Chevrolet Traverse being assembled. Image source: General Motors.
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You know how the saying goes: "When it rains, it pours." In theory, the first half of 2016 should have been near perfect year for major automakers, as profitability was soaring, financing remained cheap, and sales of SUVs and trucks were flying higher. Instead, their stocks were sold off due to the following worries:
- The sales cycle is peaking.
- The Brexit vote brought unforeseen issues for automakers with a presence in the U.K.
- ForGeneral Motors(NYSE: GM), one of its suppliers filed for Chapter 11 bankruptcy protection.
Unfortunately for investors, supplier headaches might become much more common going forward. Let's look at GM's current situation to see what the rest of the industry might be facing.
To better understand the situation with GM, we'll have to better understand its supplier and its relation to the company. Clark-Cutler-McDermott Co. (CCM), a longtime General Motors supplier, officially filed for bankruptcy on Thursday, July 7.GM has filed a motion to acquire some of the supplier's equipment, GM-specific tooling, and certain inventory.
Normally, a major automaker would simply switch production to another supplier; but as the industry has increasingly used more parts across multiple vehicle platforms, and consolidated the number of suppliers, that possibility isn't always a given.In fact, GM has no other supplier for the parts that CCM produces: CCM supplies GM with 175 acoustic-insulation and interior-trim parts that are used in nearly every vehicle it produces in North America.
Ironically, GM is, in a way, a large cause of CCM's bankruptcy. As major automakers are consolidating suppliers and increasing the amount of parts ordered through each, they have more leverage to push prices down.Considering that CCM generates about 80% of its revenue through GM, the company finds itself in a tough spot. That's led to CCM losing more than $30,000 per day, and more than $12 million since 2013, according to court records per Detroit News.
The worst-case scenario for GM is a halt in production -- and as automakers keep as little supplier inventory as possible, a disruption to the parts CCM provides could hinder sales of profitable vehicles amid the strong-selling summer season. That scenario could cost GM "millions of dollars per day per plant," the automaker said in court documents.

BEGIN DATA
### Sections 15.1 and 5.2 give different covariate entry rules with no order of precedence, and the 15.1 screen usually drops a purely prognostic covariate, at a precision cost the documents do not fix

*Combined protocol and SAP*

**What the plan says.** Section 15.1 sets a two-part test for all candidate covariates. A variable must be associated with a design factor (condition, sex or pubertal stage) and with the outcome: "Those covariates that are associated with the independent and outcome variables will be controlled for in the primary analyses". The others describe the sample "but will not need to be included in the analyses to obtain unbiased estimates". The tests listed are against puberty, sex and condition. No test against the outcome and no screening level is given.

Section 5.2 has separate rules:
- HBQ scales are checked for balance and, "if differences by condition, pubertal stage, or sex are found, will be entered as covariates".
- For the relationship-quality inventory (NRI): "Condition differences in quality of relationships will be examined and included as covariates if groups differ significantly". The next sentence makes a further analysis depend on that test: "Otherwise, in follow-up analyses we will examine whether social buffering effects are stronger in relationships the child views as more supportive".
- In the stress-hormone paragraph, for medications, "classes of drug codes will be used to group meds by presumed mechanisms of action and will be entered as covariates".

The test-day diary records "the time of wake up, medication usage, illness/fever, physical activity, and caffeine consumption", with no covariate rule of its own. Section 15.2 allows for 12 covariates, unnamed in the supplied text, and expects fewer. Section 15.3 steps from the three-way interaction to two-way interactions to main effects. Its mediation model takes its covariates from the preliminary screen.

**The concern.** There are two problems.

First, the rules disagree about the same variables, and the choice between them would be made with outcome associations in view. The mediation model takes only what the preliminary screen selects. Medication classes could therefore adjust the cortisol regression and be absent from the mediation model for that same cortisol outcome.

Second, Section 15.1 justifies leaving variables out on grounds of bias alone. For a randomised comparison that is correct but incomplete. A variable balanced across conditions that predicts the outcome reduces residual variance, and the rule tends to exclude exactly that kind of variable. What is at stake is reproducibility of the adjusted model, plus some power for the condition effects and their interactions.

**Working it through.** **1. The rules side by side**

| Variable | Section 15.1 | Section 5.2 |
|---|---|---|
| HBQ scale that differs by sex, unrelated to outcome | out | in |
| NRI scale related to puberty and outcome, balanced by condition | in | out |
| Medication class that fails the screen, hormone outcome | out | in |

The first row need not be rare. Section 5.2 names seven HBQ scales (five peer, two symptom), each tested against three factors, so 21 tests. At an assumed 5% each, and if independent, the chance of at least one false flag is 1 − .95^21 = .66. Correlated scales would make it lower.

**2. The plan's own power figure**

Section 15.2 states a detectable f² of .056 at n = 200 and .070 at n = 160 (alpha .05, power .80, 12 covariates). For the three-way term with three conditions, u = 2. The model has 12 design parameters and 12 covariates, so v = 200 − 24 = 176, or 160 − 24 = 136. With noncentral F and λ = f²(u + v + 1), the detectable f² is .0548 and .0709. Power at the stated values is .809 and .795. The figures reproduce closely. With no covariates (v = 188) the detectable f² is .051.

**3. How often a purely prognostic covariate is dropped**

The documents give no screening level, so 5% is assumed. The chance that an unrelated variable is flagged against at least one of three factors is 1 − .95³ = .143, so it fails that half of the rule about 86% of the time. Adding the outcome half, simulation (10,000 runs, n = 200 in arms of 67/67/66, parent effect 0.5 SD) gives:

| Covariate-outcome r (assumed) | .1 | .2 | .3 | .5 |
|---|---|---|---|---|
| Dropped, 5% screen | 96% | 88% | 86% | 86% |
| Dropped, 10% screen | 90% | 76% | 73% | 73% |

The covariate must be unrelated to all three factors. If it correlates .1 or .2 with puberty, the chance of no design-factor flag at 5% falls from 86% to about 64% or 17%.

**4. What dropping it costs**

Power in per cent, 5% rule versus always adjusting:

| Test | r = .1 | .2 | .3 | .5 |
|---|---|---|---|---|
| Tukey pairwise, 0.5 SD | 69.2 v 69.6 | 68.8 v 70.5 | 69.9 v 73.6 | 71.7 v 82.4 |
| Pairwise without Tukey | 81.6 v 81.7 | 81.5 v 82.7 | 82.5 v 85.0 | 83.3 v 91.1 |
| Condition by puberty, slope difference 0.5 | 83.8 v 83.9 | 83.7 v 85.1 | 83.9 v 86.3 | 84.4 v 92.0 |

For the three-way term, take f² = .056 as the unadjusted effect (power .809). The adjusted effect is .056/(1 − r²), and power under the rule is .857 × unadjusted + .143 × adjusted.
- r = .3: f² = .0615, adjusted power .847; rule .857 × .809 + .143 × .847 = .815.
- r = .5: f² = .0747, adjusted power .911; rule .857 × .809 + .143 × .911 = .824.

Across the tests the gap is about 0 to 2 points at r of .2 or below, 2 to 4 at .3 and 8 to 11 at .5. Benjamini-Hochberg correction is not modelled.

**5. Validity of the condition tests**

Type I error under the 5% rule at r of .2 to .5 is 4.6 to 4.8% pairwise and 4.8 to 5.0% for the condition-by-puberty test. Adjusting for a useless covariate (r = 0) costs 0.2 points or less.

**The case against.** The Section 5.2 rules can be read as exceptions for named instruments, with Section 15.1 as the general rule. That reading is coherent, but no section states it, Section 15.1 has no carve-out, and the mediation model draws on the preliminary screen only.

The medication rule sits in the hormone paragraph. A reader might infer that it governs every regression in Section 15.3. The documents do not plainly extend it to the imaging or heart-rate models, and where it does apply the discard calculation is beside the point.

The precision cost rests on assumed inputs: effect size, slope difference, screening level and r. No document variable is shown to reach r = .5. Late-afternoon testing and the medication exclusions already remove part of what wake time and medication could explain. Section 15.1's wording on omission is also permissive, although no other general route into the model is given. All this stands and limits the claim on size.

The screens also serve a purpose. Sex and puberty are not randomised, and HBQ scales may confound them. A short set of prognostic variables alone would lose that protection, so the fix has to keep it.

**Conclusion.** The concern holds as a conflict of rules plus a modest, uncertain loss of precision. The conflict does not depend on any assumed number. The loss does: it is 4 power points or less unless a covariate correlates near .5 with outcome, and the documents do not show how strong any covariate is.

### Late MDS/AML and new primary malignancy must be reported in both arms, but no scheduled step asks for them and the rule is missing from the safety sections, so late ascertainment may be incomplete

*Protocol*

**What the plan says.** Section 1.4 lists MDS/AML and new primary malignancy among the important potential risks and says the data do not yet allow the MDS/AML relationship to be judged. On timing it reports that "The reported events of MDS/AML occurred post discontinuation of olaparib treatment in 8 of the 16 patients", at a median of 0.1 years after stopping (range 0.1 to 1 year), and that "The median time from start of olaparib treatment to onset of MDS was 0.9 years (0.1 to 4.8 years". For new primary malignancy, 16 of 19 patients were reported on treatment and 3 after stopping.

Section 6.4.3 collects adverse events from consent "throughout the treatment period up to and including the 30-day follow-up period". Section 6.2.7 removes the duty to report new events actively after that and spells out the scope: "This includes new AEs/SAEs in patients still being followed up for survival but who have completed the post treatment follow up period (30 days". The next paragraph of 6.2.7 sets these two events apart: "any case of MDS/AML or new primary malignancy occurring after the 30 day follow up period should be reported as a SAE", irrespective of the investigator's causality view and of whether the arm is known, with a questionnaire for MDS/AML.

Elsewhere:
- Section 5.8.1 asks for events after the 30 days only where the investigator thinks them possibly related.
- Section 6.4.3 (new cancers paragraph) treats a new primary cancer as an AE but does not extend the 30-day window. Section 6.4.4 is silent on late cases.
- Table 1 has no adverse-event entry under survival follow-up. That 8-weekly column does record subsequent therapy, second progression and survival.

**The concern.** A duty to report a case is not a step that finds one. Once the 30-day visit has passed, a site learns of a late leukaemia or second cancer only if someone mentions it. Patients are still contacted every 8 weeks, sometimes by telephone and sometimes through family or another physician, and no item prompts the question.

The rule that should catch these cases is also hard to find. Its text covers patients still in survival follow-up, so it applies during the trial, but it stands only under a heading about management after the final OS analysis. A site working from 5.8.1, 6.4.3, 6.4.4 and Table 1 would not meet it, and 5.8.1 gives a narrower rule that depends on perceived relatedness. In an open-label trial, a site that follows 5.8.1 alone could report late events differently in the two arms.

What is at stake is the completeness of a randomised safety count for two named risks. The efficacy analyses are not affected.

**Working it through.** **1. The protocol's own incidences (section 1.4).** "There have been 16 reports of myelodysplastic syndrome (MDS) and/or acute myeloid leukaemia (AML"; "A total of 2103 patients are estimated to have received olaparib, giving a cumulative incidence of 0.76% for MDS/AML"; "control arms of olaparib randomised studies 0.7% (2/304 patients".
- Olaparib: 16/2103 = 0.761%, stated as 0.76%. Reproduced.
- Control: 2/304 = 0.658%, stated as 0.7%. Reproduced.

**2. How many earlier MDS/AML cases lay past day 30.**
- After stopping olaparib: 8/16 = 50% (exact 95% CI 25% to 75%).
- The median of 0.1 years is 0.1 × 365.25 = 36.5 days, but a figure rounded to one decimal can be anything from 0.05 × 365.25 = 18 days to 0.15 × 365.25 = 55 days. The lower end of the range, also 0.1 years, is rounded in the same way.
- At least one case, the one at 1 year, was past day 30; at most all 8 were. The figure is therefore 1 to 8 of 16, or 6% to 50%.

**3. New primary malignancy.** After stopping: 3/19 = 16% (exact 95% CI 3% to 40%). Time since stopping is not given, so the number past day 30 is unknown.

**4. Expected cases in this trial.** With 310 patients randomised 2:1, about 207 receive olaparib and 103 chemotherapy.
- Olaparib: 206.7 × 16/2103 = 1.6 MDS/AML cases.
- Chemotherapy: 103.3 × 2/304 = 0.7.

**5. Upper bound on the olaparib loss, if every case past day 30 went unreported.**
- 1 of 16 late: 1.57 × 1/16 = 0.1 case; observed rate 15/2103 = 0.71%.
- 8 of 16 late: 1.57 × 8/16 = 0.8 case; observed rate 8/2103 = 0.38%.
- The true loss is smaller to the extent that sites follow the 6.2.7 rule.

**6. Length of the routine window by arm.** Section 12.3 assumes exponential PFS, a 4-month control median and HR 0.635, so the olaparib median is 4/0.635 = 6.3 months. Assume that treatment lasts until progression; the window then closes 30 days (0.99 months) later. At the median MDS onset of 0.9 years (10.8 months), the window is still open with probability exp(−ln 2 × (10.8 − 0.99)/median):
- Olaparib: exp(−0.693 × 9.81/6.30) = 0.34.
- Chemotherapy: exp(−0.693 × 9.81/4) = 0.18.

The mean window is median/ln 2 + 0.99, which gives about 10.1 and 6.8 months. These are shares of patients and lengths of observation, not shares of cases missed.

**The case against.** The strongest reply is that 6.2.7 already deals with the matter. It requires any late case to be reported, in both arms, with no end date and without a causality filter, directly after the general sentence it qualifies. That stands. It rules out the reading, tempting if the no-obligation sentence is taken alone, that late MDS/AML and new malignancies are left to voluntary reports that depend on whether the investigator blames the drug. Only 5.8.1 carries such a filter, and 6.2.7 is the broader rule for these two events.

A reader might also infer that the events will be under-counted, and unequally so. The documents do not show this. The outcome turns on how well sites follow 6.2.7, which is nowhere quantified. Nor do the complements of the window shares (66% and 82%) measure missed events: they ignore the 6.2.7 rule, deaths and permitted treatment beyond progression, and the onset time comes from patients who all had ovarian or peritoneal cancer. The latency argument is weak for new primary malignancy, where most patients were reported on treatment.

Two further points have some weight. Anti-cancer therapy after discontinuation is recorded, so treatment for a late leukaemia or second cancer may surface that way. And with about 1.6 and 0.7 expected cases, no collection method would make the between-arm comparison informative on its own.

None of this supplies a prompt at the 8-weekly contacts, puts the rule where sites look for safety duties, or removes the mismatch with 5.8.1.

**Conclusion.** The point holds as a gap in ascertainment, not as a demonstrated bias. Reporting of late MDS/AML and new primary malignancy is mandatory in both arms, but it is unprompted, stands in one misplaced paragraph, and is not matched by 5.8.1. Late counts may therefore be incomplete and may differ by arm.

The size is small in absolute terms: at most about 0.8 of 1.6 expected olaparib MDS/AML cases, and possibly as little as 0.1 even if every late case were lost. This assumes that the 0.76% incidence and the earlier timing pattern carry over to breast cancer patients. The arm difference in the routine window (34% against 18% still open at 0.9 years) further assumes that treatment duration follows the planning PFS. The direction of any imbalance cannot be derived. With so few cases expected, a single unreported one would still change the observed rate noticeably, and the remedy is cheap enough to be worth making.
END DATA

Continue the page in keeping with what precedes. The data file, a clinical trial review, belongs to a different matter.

"A continued disruption in the supply of component parts will also cause a catastrophic disruption in the supply chain and the operations of countless GM suppliers, dealers, customers, and other stakeholders, including the potential layoff of tens of thousands of workers in the event GM's North American operations are completely shut down," the automaker said in court filings, according to Detroit News.
Investors will find out more information today as a U.S. Bankruptcy Court hearing is scheduled to discuss several issues between CCM and GM. The judge could rule on motions in favor of CCM to reject GM contracts, which the supplier calls unprofitable, or rule in favor of GM, which would call for the supplier to send inventory to GM and turn over tooling, as well as honoring its contracts with GM. Investors should hope for the latter, which would ensure continued production.
Either way, investors won't see any impact from this during GM's second-quarter earnings, which are due out later this month. By the time the third quarter rolls around, GM will likely have been able to mitigate most, if not all, of the potential negative impact should the judge rule in favor of the supplier. However, as major automakers continue to squeeze suppliers to improve margins, use the same parts in an increasing number of vehicles, and consolidate the number of suppliers, incidents like this are likely to increase.
The article Is General Motors' Supplier Headache the Beginning of a New Trend? originally appeared on Fool.com.
Daniel Miller owns shares of General Motors. The Motley Fool recommends General Motors. Try any of our Foolish newsletter services free for 30 days. We Fools may not all hold the same opinions, but we all believe that considering a diverse range of insights makes us better investors. The Motley Fool has a disclosure policy.
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